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Can US senators secure the Internet of Things?

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Can US senators secure the Internet of Things?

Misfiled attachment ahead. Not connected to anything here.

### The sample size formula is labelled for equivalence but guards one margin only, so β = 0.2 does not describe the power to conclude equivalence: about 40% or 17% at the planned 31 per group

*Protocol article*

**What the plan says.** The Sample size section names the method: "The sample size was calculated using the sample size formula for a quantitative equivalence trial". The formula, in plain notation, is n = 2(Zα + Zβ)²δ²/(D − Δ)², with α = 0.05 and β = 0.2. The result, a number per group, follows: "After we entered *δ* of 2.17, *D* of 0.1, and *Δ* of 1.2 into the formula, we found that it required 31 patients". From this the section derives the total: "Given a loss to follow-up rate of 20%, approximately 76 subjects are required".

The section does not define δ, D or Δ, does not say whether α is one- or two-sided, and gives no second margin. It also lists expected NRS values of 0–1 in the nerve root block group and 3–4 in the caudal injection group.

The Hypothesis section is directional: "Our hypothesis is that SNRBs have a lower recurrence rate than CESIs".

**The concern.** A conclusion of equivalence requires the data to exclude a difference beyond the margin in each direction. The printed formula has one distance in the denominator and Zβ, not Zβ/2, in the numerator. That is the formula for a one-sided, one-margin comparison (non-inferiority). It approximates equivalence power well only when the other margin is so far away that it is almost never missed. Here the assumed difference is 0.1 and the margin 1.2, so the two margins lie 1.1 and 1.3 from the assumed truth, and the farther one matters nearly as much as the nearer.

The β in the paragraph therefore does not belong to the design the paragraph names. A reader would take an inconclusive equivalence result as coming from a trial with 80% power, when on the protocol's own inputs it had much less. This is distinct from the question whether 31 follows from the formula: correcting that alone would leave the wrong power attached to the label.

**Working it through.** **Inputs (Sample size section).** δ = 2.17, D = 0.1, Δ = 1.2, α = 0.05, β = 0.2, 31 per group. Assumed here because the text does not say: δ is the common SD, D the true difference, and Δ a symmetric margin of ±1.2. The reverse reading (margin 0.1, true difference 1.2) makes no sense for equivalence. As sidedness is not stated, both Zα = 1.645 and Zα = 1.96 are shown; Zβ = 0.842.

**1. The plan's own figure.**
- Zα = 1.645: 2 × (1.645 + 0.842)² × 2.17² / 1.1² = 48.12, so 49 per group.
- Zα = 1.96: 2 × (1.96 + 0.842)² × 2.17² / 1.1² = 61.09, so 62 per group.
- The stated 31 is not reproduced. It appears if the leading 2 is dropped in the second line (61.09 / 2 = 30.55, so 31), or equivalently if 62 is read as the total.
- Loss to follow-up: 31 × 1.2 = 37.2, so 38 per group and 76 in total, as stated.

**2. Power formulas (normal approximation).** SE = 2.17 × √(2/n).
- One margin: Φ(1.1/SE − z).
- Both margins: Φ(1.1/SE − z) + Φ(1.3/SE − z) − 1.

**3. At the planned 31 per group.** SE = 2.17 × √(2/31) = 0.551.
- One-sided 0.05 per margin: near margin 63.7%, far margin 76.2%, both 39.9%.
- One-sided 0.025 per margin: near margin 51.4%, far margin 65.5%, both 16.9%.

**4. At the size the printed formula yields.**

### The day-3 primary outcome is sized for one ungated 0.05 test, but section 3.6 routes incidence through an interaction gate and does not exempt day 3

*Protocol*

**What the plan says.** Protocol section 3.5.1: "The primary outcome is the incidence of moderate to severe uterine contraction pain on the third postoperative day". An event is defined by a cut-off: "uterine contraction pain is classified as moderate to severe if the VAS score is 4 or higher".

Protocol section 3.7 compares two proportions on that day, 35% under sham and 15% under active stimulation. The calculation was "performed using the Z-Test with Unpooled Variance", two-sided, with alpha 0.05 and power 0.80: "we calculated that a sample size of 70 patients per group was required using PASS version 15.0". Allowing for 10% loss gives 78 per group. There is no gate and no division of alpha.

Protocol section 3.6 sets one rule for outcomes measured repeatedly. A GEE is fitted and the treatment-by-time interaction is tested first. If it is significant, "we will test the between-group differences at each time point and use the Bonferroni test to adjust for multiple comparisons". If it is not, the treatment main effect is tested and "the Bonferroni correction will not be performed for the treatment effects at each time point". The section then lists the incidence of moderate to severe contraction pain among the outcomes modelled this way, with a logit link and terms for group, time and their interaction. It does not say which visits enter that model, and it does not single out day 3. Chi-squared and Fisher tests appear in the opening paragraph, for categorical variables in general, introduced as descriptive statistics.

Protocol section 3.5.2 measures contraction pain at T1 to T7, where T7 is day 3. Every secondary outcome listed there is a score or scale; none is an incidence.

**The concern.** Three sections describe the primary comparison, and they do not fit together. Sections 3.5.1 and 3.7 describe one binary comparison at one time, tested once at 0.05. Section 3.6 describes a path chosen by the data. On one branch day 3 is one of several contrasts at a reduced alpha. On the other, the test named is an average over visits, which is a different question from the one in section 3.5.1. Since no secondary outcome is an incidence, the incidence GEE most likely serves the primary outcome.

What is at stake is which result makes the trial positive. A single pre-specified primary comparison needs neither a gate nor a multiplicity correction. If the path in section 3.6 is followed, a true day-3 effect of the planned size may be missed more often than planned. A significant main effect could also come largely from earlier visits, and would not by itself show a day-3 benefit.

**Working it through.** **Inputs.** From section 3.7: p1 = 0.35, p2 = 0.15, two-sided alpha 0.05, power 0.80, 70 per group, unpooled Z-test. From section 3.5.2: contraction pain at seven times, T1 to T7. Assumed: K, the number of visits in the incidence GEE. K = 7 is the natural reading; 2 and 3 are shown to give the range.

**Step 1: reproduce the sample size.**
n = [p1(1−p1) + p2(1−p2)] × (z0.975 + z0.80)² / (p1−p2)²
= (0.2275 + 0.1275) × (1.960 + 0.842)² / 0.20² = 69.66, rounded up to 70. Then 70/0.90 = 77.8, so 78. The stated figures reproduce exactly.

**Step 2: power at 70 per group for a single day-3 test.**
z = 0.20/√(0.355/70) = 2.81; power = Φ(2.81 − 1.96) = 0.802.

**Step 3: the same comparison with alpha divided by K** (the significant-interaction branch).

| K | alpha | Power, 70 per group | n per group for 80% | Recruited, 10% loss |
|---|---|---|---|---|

For once, this isn’t an Internet of Things (IoT) story about an egregious security blunder in a webcam, or a printer, or a light bulb, or a talking doll, or a home router. Quite the opposite, in fact. It’s a story about a proposal by the US Congress to introduce a law called The Internet of Things (IoT) Cybersecurity Improvement Act of 2017. In an intriguing choice of words, the bill aims to specify what the regulators are calling “minimal cybersecurity operational standards” for IoT devices. We’re not sure if American English uses the words minimal standards where British English would prefer minimum standards (meaning the standards below which you may not go, even if those standards are quite high)… …or if the US legislators are quite literally admitting that we are living in such an insecure IoT world that mandating even the most modest security standards would be an effective start. We suspect that both these meanings apply. We need minimum standards (i.e. ones that everyone is required to meet), but we might as well start with a minimal minimum (i.e. one that, although unimpressive, is unarguably achievable by anyone). This is an interesting contrast to our law-makers’ story from yesterday in which we reported that UK Home Secretary Amber Rudd wanted to attack encryption in the other direction. —nakedsecurity.sophos.com

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